My Great Predecessors


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KASPAROV, Garry. My Great Predecessors. (London): Everyman Chess, (2003-06). Five volumes. Octavo, original red paper-covered boards, original dust jackets.

First editions of chess champion Kasparov’s study of previous chess greats, each volume signed by Kasparov in Roman letters on the title page.

Chess prodigy Kasparov was tapped by the Soviet Union at an early age: “At the age of 12, much the youngest competitor, Kasparov won the USSR junior (under 18) championship, undefeated, and repeated the success the following year, this time conceding only a single draw… At first he trained under Bagirov and then, like Karpov, by means of a correspondence course supervised by Botvinnik; but Kasparov’s hero is Alekhine and not, like Karpov’s, Capablanca” (Hooper & Whyld, 193). In the series My Great Predecessors, Kasparov gives tribute to some of the greatest chess champions with brief biographies and in-depth analyses of games in algebraic notation. Volume I looks at chess legends Wilhelm Steinitz, Emanuel Lasker, Jose Raul Capablanca and Alexander Alekhine; Volume II enters the modern era with Max Euwe, Mikhail Botvinnik, Vasily Smyslov and Mikhail Tal; Volume III covers Tigran Petrosian and Boris Spassky; Volume IV is devoted primarily to Bobby Fischer; and Volume V studies current greats Viktor Korchnoi and Anatoly Karpov.

Kasparov’s achievements in the field of chess are many: “In 1976, he was the strongest player in the world under age 13. He became a grandmaster at 17, the youngest Soviet champion at 18 and the youngest world champion at 22 years, 210 days. In his first international tournament, Baku 1979, he exceeded the Grandmaster norm and took first place as an unrated player… He became the World Junior Champion in 1980 and co-champion of the USSR in 1981… In May, 1997 he lost a match with the chess computer DEEP BLUE. In 1993 he broke away from FIDE and defeated Nigel Short for the PCA World Championship. In 2000 he lost his title to Vladimir Kramnik in the Braingames World Chess Championship, but continues to be the highest rated chess player in the world. He has been the world’s #1 rated player since 1984. From 1981 to 1991 he did not lose a single chess event. He successfully defended his world chess championship title more times than any champion. From 1981 to 1990, Kasparov won 15 straight tournaments in a row. After winning Linares (but losing his last game to Topalov) in 2005, he announced his retirement from chess on March 10, 2005” (Bill Wall, Off the Wall).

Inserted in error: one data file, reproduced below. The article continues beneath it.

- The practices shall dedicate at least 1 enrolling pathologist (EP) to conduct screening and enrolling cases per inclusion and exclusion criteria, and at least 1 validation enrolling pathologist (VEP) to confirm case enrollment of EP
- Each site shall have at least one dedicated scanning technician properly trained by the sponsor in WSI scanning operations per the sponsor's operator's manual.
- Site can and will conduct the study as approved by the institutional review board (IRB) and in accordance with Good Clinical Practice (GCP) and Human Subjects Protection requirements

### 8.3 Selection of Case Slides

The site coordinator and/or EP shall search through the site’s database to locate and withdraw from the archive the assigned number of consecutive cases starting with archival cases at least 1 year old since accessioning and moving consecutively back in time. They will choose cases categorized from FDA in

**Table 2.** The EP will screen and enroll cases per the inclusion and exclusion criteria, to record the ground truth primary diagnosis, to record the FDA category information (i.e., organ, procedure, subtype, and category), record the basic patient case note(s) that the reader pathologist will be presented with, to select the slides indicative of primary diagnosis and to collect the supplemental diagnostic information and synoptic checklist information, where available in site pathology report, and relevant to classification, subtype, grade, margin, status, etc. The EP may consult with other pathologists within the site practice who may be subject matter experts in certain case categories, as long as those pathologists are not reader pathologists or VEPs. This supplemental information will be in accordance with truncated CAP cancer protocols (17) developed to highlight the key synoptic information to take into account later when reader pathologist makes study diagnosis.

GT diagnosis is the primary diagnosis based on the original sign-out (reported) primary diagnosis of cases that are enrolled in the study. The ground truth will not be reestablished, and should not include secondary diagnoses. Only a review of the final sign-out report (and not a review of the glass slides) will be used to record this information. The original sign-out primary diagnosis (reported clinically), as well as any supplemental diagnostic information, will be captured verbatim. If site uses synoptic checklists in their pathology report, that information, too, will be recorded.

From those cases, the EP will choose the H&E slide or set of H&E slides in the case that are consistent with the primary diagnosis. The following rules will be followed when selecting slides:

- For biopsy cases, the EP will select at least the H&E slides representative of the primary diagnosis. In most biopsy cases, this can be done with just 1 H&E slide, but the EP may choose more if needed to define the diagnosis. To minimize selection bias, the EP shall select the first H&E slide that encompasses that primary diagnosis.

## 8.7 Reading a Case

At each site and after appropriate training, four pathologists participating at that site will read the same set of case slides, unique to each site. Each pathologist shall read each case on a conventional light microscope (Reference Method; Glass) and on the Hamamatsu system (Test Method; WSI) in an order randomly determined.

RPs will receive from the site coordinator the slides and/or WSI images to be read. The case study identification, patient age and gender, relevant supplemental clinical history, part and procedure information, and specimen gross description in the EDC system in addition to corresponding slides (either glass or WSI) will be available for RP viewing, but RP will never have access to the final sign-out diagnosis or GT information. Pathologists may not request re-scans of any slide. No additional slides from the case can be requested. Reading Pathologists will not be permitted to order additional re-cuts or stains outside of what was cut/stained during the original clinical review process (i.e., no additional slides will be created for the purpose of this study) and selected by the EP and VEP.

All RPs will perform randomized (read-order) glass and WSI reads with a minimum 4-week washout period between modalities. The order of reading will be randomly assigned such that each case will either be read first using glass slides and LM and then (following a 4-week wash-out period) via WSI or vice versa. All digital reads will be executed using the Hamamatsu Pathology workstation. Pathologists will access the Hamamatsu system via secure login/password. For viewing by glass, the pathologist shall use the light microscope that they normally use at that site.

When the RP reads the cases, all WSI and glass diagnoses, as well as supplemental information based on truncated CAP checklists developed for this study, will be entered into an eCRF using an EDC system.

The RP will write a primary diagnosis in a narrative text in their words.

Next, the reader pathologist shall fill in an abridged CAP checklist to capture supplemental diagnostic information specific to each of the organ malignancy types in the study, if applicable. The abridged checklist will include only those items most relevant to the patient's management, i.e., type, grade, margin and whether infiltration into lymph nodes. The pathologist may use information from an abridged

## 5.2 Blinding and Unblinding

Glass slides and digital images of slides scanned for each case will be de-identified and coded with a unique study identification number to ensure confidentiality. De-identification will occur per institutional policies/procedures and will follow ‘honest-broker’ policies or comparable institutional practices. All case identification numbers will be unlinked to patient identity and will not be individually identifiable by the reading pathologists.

Fine condition.

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